The overall style is simple with a little number of details. I would even say it’s close to Braun type of products from a design perspective. The only thing that I find underwhelming is a huge logo on the front of the device. You do not want to tell your user the name of the device every time they use it. People will buy a great product one more time but not because of the name in the front.

“Spidola” Radio

Beautiful “Spidola”. Image by SverdlovskAvia

Let’s continue our path to the world of portable devices. The next one is “Spidola” radio that has been produced in the early 1960s. This radio is one of the most popular devices in the USSR in the middle of the XX century.

“Spidola” was a pioneer in the world of portable radios. Many people wanted to have a small and convenient radio for different occasions. In the 1960s, all radios were huge, heavy and just for home use. That’s why this radio was a breath of fresh air for people who wanted to listen to music outdoors or on the go.

Technical characteristics were outstanding for that time — almost 200 hours of battery life without recharging. For the first product in this niche, it had impressive integration with other products. For instance, you could plug a bigger antenna or a more powerful speaker. Sometimes it seems that the ability to plug the third-party devices are not the most important function for the initial version but it set the standard for all future portable devices.

The first sketch of the “Spidola” radio

Sometimes even for the first version, you must have a killer feature to make sure that your product can compete with others on the market. Of course, for this radio, the main feature was portability and only then third party plugs.

The design of “Spidola” Radio is minimalistic and clean. The metal body instead of plastic for better durability in conditions of frequent transfer. Engineering team could choose to make a plastic body, but they put endurance first. It’s not overloaded with ornaments or functions. This is a simple radio that does its job amazingly.

The antenna also hides inside the radio, which is the ideal solution for portable devices to prevent any damages. The speaker is small relative to its body, but the quality of the audio is impressive for that time.

Image by SverdlovskAvia

Another detail — all controls of the radio except the handle are “hidden” inside the body. The handle is soft and thin to make the product lighter.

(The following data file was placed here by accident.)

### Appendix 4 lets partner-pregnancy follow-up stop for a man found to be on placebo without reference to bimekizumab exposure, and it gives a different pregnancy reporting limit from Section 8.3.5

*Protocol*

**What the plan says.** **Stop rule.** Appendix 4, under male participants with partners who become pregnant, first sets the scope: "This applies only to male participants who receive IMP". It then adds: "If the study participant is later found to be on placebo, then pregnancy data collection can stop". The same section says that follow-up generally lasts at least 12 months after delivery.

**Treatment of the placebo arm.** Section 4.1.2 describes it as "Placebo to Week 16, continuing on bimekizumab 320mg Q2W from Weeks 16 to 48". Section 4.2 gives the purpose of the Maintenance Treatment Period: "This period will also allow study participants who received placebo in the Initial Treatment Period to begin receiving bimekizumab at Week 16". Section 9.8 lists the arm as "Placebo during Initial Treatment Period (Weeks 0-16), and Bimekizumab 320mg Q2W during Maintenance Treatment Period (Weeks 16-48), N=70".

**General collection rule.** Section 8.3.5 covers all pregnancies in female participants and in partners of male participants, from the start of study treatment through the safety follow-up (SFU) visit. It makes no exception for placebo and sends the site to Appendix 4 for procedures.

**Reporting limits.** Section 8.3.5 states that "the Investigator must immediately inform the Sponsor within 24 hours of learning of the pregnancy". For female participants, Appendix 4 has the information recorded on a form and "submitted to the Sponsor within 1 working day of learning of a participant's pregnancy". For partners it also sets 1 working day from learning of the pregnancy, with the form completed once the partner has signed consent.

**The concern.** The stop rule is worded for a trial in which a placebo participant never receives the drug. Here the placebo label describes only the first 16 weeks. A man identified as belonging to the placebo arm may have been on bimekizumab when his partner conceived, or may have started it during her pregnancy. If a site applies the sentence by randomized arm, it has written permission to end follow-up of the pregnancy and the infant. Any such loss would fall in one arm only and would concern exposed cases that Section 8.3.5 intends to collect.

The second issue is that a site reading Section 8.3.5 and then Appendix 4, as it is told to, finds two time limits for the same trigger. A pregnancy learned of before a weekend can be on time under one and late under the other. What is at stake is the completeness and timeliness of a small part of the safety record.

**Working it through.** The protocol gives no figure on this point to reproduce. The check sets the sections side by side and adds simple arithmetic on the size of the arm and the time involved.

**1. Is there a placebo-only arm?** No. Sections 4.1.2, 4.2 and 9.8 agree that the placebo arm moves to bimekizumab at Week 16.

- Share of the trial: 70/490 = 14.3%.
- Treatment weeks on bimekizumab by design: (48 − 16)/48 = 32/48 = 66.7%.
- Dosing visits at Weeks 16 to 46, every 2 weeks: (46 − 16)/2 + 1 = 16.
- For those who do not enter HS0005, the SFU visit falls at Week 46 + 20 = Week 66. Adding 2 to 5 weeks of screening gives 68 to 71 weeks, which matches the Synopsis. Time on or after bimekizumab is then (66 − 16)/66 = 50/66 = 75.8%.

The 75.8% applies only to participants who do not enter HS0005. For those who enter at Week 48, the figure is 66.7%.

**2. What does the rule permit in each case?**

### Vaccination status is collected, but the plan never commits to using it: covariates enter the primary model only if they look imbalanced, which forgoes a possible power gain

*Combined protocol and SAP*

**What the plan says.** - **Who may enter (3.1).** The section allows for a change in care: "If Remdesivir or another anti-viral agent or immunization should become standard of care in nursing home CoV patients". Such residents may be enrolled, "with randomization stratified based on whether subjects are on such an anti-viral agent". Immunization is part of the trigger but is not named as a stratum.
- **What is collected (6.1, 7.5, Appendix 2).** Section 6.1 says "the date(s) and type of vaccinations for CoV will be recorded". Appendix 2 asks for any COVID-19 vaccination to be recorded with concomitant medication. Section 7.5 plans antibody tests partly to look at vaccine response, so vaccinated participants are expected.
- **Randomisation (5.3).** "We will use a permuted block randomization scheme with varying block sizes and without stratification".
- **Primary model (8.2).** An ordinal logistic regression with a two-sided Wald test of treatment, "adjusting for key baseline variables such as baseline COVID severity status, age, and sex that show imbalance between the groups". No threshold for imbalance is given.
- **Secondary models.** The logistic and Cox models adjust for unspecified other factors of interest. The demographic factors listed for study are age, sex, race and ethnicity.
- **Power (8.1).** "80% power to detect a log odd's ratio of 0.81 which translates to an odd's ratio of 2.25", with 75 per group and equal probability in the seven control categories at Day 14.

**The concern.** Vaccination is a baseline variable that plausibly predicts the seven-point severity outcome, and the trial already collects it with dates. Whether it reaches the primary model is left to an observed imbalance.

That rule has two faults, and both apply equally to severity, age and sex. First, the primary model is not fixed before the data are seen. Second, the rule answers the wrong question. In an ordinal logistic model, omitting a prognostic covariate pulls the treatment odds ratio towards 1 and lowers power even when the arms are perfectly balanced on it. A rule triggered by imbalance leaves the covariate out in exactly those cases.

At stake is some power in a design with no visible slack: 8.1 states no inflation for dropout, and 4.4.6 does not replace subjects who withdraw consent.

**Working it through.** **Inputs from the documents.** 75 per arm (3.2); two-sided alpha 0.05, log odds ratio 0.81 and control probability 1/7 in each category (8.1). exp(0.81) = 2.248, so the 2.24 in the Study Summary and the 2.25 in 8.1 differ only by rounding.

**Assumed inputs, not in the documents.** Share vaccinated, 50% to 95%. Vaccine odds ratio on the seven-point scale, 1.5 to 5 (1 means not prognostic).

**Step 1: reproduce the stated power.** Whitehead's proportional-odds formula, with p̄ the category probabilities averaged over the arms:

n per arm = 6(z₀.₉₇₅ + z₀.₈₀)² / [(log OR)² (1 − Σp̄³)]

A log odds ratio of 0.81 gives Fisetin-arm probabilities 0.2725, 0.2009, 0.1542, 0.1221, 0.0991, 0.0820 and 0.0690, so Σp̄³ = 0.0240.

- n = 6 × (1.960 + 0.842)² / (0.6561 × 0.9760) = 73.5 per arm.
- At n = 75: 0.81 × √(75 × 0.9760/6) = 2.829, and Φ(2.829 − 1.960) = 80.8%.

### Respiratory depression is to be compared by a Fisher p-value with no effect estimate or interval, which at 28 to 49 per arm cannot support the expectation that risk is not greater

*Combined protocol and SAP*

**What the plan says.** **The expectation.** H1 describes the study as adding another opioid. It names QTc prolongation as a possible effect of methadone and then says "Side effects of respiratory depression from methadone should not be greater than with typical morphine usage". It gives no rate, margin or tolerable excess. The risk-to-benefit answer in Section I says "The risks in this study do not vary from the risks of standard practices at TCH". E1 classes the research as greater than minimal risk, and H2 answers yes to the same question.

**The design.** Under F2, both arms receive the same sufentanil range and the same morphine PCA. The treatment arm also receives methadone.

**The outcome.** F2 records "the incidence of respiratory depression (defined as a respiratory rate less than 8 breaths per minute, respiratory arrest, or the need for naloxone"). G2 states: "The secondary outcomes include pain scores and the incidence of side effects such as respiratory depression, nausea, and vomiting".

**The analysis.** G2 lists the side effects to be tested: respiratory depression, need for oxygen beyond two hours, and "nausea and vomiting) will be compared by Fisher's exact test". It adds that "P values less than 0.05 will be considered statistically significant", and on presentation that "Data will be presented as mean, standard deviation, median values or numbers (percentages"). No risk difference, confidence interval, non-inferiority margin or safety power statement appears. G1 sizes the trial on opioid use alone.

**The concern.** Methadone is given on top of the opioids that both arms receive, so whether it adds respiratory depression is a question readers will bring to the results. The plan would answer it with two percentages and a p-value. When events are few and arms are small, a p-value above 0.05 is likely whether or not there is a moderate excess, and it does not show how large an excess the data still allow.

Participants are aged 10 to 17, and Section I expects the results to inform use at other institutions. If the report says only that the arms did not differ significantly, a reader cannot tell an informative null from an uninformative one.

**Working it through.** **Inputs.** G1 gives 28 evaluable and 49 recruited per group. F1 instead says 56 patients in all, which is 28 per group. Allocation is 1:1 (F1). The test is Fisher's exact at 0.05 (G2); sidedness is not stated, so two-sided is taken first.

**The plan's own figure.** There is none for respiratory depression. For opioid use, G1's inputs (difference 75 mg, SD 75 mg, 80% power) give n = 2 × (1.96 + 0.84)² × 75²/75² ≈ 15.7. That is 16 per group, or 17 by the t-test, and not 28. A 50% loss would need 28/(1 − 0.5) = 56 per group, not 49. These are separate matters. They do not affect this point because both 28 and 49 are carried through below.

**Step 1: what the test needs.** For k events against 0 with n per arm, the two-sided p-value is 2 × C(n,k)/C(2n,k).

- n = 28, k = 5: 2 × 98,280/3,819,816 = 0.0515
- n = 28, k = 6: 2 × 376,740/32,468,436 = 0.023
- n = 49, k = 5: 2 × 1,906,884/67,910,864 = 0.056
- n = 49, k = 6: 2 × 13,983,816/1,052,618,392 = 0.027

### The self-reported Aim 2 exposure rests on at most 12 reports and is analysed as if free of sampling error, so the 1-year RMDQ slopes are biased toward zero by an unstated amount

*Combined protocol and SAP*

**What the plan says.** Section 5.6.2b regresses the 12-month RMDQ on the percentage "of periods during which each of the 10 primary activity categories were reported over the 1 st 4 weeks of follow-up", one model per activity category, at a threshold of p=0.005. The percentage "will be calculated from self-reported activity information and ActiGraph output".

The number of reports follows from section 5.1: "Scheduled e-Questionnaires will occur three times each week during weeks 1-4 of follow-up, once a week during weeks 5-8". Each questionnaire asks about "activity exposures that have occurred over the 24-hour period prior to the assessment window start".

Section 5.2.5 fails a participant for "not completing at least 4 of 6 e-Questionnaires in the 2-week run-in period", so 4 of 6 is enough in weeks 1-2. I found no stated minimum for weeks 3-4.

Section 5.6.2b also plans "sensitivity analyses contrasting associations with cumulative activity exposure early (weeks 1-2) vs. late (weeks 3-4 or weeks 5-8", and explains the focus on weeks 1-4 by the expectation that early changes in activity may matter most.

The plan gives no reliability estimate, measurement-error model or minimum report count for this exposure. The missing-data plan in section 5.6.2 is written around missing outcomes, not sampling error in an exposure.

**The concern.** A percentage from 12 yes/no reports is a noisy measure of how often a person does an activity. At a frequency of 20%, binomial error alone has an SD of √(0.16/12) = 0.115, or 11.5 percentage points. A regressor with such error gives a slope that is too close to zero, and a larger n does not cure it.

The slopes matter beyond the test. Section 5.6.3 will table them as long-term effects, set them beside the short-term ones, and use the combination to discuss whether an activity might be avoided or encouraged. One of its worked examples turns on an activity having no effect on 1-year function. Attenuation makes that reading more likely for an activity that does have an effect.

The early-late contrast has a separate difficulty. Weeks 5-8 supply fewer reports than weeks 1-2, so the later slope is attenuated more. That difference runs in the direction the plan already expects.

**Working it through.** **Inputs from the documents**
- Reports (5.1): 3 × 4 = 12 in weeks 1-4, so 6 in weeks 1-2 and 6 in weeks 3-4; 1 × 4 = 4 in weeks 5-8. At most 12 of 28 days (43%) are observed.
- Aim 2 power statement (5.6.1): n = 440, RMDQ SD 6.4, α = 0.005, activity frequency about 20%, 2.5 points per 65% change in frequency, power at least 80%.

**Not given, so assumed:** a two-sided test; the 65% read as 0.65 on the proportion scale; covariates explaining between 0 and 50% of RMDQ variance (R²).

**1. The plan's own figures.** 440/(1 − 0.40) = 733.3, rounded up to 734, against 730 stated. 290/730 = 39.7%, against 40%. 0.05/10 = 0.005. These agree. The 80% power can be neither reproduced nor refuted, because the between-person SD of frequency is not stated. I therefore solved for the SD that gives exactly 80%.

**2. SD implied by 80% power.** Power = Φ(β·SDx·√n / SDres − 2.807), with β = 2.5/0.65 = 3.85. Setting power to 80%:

All controls are missing labels, and that’s a problem from a user experience standpoint. If you wanted to know which control does what you had to check the operational manual. Interestingly, there was a lot of space to place labels for every button.

Image by worthpoint

“A user interface is like a joke. If you have to explain it, it’s not that good”. — Martin Leblanc.

This radio was so successful that it served as the base for 5 different models of portable radios. All of them were released between the years of 1967 to 1978.

. . .

Both of these products had feedback forms that came with the packaging. At that time it was the only way manufacturers could communicate with customers. You should always seek for any kind of feedback, especially from direct consumers, to improve your product.

Electronica VL-100 and “Spidola” radio are excellent examples of great functional and long-lasting design. Moreover, the durability that was laid in the design is outstanding.

Hopefully, one day, everything will change and companies will be making products for people, not just for shareholders.

. . .

Check out my other articles in the series: 

UX Inspiration from history: the Jerrycan

UX Inspiration from history: the Minivan Taxi

Originally posted on Taras’ Medium page.

Read the full article here

Leave a Reply

Your email address will not be published.

Brand consistency: What it is and how to achieve it (+ examples)

Brand consistency: What it is and how to achieve it (+ examples)

Table of Contents Hide What is brand consistency?

Design Thinking in Business for Digital Transformation / ROI from Design

Design Thinking in Business for Digital Transformation / ROI from Design

Table of Contents Hide What is design thinking?

You May Also Like